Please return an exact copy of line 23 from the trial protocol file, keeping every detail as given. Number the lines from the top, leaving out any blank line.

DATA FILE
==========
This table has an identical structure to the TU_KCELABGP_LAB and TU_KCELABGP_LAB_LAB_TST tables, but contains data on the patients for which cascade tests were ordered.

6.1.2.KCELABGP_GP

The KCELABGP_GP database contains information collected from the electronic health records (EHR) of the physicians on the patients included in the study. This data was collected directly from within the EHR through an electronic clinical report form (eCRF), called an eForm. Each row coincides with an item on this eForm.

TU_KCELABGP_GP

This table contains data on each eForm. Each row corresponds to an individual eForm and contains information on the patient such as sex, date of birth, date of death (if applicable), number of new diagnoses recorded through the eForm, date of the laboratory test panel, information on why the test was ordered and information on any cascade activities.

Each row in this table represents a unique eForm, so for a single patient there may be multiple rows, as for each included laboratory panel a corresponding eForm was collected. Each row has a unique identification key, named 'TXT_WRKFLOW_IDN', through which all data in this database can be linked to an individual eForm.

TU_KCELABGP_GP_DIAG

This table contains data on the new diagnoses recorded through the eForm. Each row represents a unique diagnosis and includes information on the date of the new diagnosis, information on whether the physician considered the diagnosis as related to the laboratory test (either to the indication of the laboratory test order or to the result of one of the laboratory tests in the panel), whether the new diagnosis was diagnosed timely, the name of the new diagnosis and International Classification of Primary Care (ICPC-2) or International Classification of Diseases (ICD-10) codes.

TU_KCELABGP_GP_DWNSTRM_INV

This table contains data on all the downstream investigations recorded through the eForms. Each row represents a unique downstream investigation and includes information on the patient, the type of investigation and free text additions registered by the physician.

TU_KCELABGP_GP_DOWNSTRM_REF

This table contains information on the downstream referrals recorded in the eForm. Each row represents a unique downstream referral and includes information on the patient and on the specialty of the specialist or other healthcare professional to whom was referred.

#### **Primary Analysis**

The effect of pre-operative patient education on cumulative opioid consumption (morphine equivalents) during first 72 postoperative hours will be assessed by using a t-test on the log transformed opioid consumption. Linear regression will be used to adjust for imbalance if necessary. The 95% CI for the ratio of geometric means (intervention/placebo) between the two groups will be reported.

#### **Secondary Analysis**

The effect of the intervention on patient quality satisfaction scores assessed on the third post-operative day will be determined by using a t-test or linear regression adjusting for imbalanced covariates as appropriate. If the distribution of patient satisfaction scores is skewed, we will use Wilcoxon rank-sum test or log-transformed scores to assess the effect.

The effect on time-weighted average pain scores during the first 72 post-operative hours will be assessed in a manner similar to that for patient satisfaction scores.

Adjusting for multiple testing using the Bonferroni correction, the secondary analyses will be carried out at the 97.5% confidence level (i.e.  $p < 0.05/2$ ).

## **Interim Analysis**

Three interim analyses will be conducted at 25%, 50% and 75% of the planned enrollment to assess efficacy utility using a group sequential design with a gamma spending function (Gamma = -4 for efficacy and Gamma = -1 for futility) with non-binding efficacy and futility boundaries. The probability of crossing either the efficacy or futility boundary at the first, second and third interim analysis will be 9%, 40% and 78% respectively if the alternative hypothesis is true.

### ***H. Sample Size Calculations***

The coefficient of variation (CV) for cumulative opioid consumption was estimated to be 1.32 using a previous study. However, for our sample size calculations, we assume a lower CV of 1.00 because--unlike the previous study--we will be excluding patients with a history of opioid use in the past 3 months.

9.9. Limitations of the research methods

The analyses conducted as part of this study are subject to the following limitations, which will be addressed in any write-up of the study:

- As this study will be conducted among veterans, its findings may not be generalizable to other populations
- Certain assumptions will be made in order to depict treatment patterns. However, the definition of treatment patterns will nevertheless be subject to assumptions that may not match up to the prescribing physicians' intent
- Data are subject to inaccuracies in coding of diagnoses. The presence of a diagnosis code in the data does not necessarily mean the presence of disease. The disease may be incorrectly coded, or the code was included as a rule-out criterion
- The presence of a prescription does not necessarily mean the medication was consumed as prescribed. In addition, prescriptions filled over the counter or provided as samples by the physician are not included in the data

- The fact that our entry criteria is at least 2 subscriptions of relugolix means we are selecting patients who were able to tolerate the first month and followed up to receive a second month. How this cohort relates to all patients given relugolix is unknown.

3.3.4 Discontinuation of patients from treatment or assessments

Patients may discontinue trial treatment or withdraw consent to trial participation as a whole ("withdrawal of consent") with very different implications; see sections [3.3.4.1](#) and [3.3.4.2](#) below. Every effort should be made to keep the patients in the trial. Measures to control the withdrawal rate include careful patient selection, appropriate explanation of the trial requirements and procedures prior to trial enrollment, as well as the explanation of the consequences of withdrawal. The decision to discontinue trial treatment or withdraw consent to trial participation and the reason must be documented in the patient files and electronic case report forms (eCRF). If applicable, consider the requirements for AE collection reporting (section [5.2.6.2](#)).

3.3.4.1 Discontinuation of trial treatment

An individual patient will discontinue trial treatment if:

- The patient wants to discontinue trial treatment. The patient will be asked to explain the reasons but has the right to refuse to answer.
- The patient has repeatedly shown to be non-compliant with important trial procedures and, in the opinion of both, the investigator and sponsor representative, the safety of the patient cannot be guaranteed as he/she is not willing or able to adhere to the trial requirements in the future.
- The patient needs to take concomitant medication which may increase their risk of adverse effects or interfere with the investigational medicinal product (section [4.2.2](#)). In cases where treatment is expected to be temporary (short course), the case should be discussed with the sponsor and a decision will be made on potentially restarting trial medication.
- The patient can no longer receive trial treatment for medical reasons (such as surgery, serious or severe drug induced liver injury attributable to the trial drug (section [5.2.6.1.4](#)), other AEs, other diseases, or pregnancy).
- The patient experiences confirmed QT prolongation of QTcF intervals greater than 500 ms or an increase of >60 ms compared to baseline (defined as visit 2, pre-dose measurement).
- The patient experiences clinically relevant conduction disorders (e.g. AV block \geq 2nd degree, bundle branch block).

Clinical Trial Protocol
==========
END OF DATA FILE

9.9. Limitations of the research methods